8. I Don't Know How to Make a .GIF

You laugh, but many of BuzzFeed's most viral post are lists of .GIFs. I will never learn how to make a .GIF. I consider .GIFs the "creativity" of the new Stupidest Generation.

7. I Drummed at My Desk Incessantly

I am drummer, have been since I was six. So—other drummers will identify with this—I am constantly playing an imaginary drum set at my desk, using my feet and hands. This annoyed the hell out of Ben Smith and a couple other editors who threw paper at me or sent emails to try to get me to stop. I can't stop; it's a subconscious thing. BuzzFeed should have bought me a nice Ludwig chrome drum set, and set me up in a soundproof room. Inconsiderate assholes.

6. I Regularly Challenged Editors

Everybody at BuzzFeed is a fucking "editor." If what I thought was a worthy post for the front page was rejected, I'd argue my case. I got scolded a couple times for being too aggressive. So that's one plausible reason I was canned—defending my stuff too much. I'm sorry, but I call that "journalism."

5. I, occasionally, sent out inappropriate editorial-wide emails chastising the cleanliness of the department.

What can I say, I hate untidiness.

4. Ronald McDonald Blowjobs

One of my last posts, before I was fired, was a collection of all the photos I could find on the web of people "servicing" the Ronald McDonald mascot. (For the record, I found 13; College Humor only found 10). Ben Smith immediately pinged me with a "WTF are you doing?" I wrote back, "I feel the post is a comment on the human condition." He wrote, "It's pretty great" but delete it. Which leads to reason No. 3.

3. I Am Just an Asshole

Well now, this could be it. You see, this online copyranter persona I created does—sometimes—take over my actual, real-life personality. If Ben Smith has said this to me as a reason for my dismissal, to my face, I would have stood up, taken two steps back, given him a sharp salute, and marched out of his office.

2. They Just Didn't Want an Ad Critic on Staff Anymore

Let's get to a meaty reason—a reason BuzzFeed and Ben Smith have zero interest in discussing. Because BuzzFeed had grown so big so fast, they didn't want some loose cannon highlighting the shitty ads of potential or current big name advertisers. Yeah, that's a pretty good reason to fire me.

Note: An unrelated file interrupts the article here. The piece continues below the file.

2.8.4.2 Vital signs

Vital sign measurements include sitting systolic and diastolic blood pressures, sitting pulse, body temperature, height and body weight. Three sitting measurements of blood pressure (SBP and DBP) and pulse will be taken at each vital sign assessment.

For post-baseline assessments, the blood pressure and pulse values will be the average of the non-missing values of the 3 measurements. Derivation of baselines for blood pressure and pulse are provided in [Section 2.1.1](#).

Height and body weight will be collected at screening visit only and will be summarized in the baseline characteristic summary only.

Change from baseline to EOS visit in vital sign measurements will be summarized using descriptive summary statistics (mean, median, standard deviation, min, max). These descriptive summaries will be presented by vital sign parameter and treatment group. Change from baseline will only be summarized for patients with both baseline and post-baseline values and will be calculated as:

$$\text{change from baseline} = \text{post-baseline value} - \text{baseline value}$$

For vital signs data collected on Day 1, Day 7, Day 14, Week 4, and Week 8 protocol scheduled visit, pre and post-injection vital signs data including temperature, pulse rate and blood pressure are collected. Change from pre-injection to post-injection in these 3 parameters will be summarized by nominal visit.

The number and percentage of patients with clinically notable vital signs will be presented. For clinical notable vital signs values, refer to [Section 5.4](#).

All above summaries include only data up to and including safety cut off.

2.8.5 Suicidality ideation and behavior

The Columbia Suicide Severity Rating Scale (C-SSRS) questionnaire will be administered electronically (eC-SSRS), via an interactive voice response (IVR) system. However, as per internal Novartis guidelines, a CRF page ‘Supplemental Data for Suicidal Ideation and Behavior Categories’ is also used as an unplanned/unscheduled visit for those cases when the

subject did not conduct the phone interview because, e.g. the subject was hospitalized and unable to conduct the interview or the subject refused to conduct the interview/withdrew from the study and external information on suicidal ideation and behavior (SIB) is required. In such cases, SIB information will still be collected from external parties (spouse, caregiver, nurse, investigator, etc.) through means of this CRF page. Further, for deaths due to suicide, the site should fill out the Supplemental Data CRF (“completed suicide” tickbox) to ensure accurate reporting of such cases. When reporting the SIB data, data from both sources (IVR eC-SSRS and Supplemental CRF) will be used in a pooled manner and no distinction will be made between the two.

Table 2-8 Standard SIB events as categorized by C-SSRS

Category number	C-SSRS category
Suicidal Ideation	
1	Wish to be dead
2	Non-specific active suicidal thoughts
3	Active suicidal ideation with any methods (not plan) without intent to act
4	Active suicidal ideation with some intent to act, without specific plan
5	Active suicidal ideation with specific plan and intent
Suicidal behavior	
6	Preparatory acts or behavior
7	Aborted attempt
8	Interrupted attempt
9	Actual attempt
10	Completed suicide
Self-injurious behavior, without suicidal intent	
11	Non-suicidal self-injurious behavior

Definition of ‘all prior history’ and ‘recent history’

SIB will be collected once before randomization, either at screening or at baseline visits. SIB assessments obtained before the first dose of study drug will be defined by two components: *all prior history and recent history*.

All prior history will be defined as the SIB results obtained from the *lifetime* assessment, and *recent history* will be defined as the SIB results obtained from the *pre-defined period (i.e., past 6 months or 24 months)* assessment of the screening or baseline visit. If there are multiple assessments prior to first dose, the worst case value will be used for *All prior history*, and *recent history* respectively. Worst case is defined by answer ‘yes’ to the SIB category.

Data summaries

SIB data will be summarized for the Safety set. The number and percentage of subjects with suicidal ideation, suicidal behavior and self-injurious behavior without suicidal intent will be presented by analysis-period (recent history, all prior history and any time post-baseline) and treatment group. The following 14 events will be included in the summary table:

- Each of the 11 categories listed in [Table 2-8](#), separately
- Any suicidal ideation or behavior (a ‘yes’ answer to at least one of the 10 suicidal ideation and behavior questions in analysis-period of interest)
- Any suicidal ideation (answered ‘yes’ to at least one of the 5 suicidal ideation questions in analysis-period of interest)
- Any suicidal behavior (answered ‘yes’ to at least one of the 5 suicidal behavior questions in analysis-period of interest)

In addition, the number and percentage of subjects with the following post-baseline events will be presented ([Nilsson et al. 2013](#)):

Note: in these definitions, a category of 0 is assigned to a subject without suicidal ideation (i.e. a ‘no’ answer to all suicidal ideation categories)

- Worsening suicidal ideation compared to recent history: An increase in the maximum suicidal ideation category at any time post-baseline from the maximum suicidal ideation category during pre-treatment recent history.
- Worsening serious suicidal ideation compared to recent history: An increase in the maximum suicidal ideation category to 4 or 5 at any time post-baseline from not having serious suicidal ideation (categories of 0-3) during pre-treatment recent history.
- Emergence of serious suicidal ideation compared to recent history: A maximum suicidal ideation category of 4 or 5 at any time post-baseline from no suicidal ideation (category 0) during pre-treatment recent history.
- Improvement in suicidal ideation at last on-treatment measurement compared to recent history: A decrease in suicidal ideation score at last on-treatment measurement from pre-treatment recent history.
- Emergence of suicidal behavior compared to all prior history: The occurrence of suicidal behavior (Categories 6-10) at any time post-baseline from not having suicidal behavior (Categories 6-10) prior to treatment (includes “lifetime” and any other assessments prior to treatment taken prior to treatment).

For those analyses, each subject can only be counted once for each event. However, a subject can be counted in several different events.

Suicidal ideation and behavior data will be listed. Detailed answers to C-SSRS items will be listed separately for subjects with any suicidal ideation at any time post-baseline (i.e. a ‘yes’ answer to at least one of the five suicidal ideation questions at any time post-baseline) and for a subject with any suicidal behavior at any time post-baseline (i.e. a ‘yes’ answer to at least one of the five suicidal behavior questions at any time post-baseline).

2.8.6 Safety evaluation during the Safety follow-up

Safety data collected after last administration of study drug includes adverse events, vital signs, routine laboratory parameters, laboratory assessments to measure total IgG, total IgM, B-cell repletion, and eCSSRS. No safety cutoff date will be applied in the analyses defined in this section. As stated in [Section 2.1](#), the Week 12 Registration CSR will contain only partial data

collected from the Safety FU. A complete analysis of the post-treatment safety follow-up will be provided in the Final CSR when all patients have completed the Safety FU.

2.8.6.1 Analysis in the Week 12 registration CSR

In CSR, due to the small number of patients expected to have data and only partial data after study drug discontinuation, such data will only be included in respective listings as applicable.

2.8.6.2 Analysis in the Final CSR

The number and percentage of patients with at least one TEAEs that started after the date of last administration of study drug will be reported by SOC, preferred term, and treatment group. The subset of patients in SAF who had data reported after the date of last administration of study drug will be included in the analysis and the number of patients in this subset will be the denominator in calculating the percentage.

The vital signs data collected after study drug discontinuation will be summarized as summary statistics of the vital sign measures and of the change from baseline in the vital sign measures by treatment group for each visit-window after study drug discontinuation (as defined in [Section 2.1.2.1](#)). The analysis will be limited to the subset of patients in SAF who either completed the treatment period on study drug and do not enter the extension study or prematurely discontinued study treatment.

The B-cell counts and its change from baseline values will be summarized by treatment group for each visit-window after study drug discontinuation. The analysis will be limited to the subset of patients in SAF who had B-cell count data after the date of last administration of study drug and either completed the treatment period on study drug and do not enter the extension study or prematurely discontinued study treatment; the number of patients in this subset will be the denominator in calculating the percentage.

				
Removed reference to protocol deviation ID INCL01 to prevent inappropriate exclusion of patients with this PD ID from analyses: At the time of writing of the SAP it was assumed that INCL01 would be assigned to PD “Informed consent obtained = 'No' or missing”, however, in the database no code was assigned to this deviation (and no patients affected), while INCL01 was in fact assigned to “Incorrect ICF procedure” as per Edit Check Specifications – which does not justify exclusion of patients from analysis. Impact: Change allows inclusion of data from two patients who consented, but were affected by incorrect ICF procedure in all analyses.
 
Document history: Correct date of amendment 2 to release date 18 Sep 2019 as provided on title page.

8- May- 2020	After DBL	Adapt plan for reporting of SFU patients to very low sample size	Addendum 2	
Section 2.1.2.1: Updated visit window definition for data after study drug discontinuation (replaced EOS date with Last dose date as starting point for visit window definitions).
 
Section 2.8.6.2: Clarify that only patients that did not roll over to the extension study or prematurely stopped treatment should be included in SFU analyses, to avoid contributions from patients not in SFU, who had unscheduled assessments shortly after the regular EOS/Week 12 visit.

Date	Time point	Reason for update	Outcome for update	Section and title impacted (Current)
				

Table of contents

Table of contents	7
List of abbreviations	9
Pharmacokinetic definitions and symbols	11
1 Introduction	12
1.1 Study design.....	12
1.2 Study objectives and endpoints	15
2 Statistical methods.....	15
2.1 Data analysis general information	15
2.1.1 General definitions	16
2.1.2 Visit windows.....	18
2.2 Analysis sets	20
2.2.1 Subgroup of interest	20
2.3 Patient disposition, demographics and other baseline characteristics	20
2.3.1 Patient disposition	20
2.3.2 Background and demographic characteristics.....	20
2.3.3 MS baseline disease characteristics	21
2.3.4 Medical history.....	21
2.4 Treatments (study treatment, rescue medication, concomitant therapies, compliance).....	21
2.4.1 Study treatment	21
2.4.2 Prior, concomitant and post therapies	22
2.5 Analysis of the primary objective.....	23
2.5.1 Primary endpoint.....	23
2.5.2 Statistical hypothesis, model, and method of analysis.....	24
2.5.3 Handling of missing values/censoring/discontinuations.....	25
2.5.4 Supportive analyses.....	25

Being a visionary, I brought this point up in my initial interview with Ben Smith. He said, more or less, "You don't worry about that, that's my problem." Boy oh boy did it become his problem.

Ben Smith made me delete a post I did on Axe Body Spray's ads, titled, "The Objectification Of Women By Axe Continues Unabated in 2013" (it was initially called something to the effect of "Axe Body Spray Continues its Contribution to Rape Culture," but I quickly softened it). Get this: he made me delete it one month after it was posted, due to apparent pressure from Axe's owner Unilever. How that's for editorial integrity? Ben Smith also questioned other posts I did knocking major advertisers' ads (he kept repeating the phrase "punching down"), including the pathetically pandering, irresponsible Nike "Fat Boy" commercial.

I of course understand that websites like BuzzFeed need lots of advertising dollars to operate, and that no media outlets—including the one you're reading this on—are immune to advertiser pressure. I understand that my posts may have pissed advertisers off. I also understand—very clearly—the job I was hired to do because I invented it. I had a longstanding blog that clearly outlined what BuzzFeed was getting into. Turns out Ben Smith didn't want what he asked for, and I guess I was too gullible to think it could be any other way.

And the number 1 most likely reason I was fired from BuzzFeed (drumroll): They shouldn't have hired me in the first place—DING-DING-DING!